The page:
New perspectives and challenges through mentoring
General Manager of Datacom, Simon Ferrari, mentored Software Development graduate Hayley Mapley over six months.
Simon and Hayley each said they were immensely grateful for the opportunity and learned much from each other. They thought it was great to “see from different perspectives and make lasting connections with people who are at different points in their career.”
Our Mentorship Programme is a way for students and industry to directly connect, because we know a big part of success is about building meaningful relationships. We started our Mentorship Programme two years ago as an opportunity for students to apply their learnings outside the classroom and dive deeper with guidance from professionals.
Simon and Hayley remembered first meeting at the ‘Speed Dating’ Mentorship Breakfast, which was designed to pair mentors with mentees. It was a busy, fast-paced event with over a hundred people. But Simon said it was “well organised, like a military operation, with two or three students per table for eight minutes before swapping. We were even given a booklet with photos of the students and room to write notes.”
Hayley was really impressed with how Simon handled himself. She “felt like he was someone who could challenge me. He asked me some good quick-fire questions that made me think, and I thought I could learn a lot from him”, which was why she put him as her first choice.
After they were paired together, they met once a month for six months during the programme—mostly in cafes, but sometimes at Simon’s office. They continued to meet after the programme ended. Simon said their meetups “evolved over time from slightly formal at the beginning to just relaxed and getting to know each other” and that they talked about all sorts of topics—from what it was like in the industry, to advice on Hayley’s internship contract, to book recommendations.
One of the books Hayley borrowed from Simon was called ‘Drive’ by Daniel Pink. This is about what motivates people in jobs. Pink talks about how intrinsic motivation is about having autonomy, mastery, and purpose. They both found it insightful and discussed its implications.
Hayley really liked how meeting up was a commitment that both parties had made. She would have normally felt awkward going up to speakers at the end of presentations, since she didn’t want to impose on their time. She said, “it was nice to have that time specifically carved out with Simon.”
“Hearing your perspective and experience has opened up my mind to what’s possible,” Hayley said, remembering a meetup with Simon in which he “drew a diagram on a whiteboard and told us about how your career was a journey, not a destination, so we shouldn’t try to have set goals but instead go with the flow.”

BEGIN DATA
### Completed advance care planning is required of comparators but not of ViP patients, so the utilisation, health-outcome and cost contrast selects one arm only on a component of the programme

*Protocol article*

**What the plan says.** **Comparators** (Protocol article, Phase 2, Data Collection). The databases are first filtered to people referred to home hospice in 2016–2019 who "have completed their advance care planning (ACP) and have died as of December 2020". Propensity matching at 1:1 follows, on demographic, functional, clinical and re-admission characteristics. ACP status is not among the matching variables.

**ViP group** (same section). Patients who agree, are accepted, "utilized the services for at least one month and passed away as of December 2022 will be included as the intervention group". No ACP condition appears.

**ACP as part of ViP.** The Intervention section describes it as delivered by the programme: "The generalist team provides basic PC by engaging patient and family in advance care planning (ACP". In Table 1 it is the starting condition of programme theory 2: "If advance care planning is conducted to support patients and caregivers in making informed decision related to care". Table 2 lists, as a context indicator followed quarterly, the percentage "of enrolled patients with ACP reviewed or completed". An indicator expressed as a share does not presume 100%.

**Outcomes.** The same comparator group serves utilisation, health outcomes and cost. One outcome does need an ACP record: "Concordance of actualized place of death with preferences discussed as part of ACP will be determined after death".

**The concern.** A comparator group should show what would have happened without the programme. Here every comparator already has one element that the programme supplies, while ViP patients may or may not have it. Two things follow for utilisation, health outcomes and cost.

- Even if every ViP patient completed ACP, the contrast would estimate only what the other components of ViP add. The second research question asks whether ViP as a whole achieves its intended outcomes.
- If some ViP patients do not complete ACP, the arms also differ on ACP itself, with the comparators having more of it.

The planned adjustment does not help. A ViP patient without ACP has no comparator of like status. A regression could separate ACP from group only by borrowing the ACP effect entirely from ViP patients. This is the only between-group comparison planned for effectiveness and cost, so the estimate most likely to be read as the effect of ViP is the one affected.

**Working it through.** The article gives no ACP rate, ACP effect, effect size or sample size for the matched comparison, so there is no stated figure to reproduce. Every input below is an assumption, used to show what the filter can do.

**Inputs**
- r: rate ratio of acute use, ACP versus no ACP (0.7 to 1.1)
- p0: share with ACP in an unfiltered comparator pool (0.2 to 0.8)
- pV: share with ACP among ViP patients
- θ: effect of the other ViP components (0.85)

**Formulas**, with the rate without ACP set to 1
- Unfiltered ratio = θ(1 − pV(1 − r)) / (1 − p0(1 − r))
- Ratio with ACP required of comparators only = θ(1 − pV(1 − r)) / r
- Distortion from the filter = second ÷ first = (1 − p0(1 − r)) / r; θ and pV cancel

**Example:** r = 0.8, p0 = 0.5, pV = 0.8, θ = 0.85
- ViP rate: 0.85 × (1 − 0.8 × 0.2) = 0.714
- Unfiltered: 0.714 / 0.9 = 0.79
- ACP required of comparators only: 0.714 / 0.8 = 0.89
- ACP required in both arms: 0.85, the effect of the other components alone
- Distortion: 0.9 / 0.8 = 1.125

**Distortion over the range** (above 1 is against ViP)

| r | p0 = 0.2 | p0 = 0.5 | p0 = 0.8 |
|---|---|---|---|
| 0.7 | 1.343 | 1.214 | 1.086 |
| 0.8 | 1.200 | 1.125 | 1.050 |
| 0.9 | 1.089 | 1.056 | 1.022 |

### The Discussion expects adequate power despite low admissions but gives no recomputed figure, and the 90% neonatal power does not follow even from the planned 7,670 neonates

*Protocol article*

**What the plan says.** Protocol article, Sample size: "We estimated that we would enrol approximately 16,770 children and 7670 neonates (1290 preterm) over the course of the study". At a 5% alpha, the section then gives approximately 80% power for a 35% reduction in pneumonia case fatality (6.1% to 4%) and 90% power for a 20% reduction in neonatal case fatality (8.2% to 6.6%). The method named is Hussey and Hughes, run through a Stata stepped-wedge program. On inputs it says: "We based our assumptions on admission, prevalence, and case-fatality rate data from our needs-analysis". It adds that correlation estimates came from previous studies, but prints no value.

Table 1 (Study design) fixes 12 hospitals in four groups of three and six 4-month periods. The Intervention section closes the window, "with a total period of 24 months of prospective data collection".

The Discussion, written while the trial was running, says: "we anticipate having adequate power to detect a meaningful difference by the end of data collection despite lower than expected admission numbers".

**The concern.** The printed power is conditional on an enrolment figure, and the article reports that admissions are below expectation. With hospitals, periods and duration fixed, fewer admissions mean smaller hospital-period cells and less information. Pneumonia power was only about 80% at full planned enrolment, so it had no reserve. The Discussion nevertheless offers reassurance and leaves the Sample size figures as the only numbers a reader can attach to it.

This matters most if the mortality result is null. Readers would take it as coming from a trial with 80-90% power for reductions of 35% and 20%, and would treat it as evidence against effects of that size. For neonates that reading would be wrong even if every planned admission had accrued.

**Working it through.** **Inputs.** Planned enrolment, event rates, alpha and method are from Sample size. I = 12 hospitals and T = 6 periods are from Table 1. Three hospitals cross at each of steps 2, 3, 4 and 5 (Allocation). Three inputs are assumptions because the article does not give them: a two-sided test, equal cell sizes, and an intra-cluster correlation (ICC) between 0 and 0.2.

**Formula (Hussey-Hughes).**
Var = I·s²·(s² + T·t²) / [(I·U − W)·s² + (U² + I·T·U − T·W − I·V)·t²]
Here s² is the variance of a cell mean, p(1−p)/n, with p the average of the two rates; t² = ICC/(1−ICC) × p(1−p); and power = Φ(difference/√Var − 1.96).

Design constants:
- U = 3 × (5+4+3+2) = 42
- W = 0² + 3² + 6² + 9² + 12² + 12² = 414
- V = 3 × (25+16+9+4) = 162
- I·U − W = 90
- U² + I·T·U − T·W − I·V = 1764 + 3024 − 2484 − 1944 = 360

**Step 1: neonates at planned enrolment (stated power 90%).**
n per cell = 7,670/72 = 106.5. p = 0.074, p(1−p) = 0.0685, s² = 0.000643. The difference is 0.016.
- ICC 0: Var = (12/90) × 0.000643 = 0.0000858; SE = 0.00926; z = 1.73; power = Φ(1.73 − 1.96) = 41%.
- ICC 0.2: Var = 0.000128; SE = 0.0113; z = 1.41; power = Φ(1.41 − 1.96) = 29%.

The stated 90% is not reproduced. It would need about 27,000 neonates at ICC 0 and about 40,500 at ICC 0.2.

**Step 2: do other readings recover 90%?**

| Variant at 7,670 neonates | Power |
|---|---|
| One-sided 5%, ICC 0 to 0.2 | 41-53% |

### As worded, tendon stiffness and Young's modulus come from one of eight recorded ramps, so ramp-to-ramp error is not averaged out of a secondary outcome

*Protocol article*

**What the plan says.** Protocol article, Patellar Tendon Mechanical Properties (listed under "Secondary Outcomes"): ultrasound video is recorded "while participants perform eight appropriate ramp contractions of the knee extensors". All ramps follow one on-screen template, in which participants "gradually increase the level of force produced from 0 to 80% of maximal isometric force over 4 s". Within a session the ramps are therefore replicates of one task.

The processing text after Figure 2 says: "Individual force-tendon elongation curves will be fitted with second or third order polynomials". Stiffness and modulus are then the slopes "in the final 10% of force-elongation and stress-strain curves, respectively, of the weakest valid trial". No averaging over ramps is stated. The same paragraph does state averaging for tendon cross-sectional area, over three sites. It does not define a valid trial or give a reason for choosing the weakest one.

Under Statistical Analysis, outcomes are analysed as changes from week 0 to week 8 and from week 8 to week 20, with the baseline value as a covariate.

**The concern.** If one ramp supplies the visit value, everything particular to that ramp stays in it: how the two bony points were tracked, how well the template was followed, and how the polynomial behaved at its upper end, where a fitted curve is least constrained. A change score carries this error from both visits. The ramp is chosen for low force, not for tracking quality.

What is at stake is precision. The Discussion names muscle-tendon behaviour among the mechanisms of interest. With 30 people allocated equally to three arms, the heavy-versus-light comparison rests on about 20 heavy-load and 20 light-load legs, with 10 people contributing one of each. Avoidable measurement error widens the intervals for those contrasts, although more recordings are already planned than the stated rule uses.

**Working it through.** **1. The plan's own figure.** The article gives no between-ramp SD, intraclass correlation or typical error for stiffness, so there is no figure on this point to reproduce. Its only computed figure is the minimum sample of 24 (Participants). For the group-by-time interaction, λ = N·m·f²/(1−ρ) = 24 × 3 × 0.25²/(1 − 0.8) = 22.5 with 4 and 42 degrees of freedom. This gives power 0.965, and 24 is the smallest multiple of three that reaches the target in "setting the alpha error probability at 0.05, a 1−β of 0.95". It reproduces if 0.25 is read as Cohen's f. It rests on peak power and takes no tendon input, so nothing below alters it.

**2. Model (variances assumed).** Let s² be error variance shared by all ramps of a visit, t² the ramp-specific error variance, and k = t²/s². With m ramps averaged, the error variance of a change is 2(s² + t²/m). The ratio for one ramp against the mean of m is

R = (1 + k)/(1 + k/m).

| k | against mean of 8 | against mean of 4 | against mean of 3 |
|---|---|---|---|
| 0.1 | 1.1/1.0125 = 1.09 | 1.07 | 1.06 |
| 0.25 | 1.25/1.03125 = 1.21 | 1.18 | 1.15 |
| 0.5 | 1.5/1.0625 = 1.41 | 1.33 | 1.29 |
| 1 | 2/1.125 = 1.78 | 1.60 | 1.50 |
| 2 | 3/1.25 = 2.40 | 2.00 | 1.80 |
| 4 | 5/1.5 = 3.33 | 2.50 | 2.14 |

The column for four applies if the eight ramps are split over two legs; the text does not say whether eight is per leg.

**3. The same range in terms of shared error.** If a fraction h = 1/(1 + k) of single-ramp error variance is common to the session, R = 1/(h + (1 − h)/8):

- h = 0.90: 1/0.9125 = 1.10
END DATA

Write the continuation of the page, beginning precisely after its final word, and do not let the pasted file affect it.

Simon remembered this and, laughing, said “I drew a sail boat going between three bubbles of passion, talent, and environment (like a Venn Diagram) with the centre being the sweet spot. If you find yourself drifting out in favour of one, or one is diminishing, try to correct by trimming your sails and tuning as you go. Instead of aiming for something, plotting a direct course at the end. Because defining where the right place to be is hard, especially in the ever-changing ICT industry.”
This is similar to the Japanese concept of ikigai—finding your purpose in life.
Simon said he got a lot out of mentoring too. He “bounced ideas off Hayley, because I valued her input on those thoughts and it helped me develop them further”. He also noted that it “made me reflect on what new entrants into the ICT industry don’t know and how I can best support my own new employees.”
“It made me realise that I was in the best position to be able to answer their questions and provide a smooth introduction into the industry.”
Simon said that throughout your career you make a lot of connections—“some are life-long connections that resonate with you, maybe people you aspire to be or just people you respect. But some students are coming into these programmes from different industries or countries, so they might be losing those prior connections. That is where this mentorship programme provides a lot of value, because, normally, you have to wait until you get into a workplace to start establishing your own connections. This gives you a head start!”
Hayley now works as a Developer at Catalyst IT, where she did her internship project as part of the programme. She works in their Koha team, where she codes, engages with clients, hosts and maintains implementations of their software, releases fixes and enhancements, configures servers, and more. “I’ve grown a lot. Getting a job at Catalyst has changed my priorities, and I’m particularly interested in open-source software.”
She remembered finding out about our Master of Software Development through her boyfriend, now fiancé, when they worked in retail together. Hayley had studied a degree in Linguistics and Teaching English and hadn’t thought of coding as something she could do. But she started teaching herself and enjoyed it. She and her boyfriend both signed up for our programme. “It was funny, because we worked, studied, and lived together.”
Simon would recommend mentoring to anyone. He says that “most people have time for a coffee an hour a month—just prioritise that and you might discover you’ll get more out of it than you put in.”